Why do we do it? No one is forcing us. As Christopher McDougall points out in his brilliant book, Born to Run, we no longer need to chase down our food. So why do we do something physically and mentally challenging, and occasionally painful, if we don’t have to. Why not just take it easy?
This was the conversation inside my head early this weekend before the Cherry Blossum 10 Mile run in the Nation’s Capital. In fact, it’s the same conversation I have before any race. Why would anyone in their right mind stress themselves out, get out of bed at 5:30 am on a weekend to go for a run.
I spent the first 2-3 miles of the race observing people trying to answer that question. From what I saw, some folks run to challenge themselves, some run for others, like the a guy in a yellow kilt running for fallen combat soldiers, the woman with a picture of her deceased cat on her shirt, and of course, the group of sickos who do it because they actually enjoy it.
Me? Well, I’m another story. It’s taken me many years, several races, and 10 miles this weekend to figure it out. The truth is, I hate to run. It’s a means to an end. I like to race, but I hate to run. It’s a legacy of growing up playing sports, where running was a “have to” and not a “want to.”
Up until my 40th birthday, I had successfully avoided running, while slowly turning myself into a “fat and happy” sedimentary “couch” potato. That was until a colleague of mine issued the challenge of doing a sprint triathlon as a way for us to celebrate our 40th birthday (thank you Patrick).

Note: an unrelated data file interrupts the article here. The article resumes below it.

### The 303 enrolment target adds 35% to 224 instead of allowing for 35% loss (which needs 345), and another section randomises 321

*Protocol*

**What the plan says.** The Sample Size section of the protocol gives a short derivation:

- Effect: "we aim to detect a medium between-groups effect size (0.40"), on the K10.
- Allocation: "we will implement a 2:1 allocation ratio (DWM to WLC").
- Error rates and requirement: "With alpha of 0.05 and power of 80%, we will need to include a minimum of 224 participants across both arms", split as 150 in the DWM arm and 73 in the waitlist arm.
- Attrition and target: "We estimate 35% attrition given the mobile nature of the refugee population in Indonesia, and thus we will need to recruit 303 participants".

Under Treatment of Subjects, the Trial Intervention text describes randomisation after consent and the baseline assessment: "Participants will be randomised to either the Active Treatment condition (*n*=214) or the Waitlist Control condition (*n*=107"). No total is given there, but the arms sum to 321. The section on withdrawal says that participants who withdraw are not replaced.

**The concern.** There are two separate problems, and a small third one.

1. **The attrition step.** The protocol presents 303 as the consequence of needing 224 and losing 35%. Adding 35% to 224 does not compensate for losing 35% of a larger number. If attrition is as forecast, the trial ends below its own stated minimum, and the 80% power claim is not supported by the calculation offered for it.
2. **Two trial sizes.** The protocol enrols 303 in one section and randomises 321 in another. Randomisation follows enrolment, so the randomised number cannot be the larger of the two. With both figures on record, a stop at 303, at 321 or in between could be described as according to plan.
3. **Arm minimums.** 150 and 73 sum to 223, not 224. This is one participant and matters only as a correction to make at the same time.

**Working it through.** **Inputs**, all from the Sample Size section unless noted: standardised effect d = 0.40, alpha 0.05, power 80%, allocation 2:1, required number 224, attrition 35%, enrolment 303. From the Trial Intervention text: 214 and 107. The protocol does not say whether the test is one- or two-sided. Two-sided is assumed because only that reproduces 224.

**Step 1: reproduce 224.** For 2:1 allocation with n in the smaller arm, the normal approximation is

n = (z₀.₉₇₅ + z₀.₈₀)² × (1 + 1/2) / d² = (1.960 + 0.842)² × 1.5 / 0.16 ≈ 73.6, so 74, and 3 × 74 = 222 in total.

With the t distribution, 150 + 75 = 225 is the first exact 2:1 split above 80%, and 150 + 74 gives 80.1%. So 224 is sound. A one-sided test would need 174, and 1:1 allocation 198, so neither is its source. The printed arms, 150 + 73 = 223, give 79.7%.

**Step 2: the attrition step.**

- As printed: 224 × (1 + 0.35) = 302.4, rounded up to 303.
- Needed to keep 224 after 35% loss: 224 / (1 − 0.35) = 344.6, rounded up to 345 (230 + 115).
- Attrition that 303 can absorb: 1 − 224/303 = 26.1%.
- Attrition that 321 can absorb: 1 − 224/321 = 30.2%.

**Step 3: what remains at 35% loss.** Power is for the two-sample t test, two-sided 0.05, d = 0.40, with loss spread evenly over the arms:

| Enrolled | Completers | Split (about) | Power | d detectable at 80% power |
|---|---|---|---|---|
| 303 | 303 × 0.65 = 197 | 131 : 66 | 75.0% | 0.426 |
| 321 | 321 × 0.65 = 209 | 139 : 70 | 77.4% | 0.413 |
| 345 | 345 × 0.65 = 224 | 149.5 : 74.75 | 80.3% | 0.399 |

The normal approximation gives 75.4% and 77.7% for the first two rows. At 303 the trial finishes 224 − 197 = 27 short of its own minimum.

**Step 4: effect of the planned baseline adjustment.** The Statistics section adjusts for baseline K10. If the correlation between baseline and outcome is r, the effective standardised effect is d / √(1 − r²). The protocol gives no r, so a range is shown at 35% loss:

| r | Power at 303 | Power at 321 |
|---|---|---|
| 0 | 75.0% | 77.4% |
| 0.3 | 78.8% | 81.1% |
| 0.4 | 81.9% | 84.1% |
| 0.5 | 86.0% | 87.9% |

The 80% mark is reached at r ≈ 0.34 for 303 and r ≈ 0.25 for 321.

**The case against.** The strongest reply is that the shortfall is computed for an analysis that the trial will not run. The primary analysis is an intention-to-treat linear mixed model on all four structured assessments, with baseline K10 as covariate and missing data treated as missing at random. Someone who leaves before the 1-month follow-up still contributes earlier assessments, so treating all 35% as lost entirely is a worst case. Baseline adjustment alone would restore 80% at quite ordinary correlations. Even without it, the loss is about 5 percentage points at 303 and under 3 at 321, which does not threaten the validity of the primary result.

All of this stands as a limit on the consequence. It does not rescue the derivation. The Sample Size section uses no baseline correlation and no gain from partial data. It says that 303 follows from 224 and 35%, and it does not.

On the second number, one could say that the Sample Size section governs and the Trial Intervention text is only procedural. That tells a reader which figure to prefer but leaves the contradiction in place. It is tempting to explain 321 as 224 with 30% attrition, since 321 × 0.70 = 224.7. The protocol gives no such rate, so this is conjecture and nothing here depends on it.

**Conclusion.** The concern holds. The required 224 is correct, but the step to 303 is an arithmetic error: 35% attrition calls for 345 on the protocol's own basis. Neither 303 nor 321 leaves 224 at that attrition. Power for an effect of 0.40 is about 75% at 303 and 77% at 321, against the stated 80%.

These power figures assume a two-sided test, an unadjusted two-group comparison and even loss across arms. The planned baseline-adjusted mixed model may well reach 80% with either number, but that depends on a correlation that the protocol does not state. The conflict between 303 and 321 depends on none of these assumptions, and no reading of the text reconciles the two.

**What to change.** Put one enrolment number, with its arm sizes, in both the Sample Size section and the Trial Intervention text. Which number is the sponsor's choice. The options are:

Since that time, I train regularly and do various types of endurance races. Along the way, I dropped the 25 lb. bag of potatoes. I’ve gotten into a routine of training, but I hadn’t totally figured out why I continue to do races until this weekend. Alone with my thoughts for the next hour and half or so, I committed to figuring it out.
I know that I need to pick events that give purpose to my training routine. But the epiphany came at mile 5 when I realized that I think I actually like to scare myself to remind me not to become complicit and/or too comfortable again. My approach is to pick events I’ve never done, and to usually do them alone, because it heightens the fear factor.
The days and night before the race is spent stressing myself out about the course layout, logistics, and perhaps, most importantly the locations of bathrooms. But along with the fear and the stress, I know there is also the heightened sense of accomplishment.
By mile 9, I realized that this habit had spilled over to my work life. I left a comfortable position three years ago to enter a new industry, and to start a new business with gyro. I “had it good,” but I decided shake things up, I had become in a sense “fat and happy” in my career.
Like training, we can easily fall into the “habit” of just going to work everyday. In fact, some probably dislike it as much as I dislike running. And I wonder if that might be because our work life sometimes lacks that “event” to give it purpose. It’s easy to fall into a routine and become comfortable. Life itself can be complicated, so why make it more difficult?
Perhaps a big, fat scary goal is what is needed give greater meaning to our work, and to reenergize us. With that fear of the unknown, and/or the unaccomplished, also comes the reminder of what it is to be alive.
Yes, it can be painful and uncomfortable, like how my lower back and calves feel as I write this, but you may also be pleasantly surprised. A sense of accomplishment can fuel the need to set bigger, more challenging ways to push yourself, becoming a habit. So, if you get a chance to be alone with your thoughts, ask yourself “why do you run?”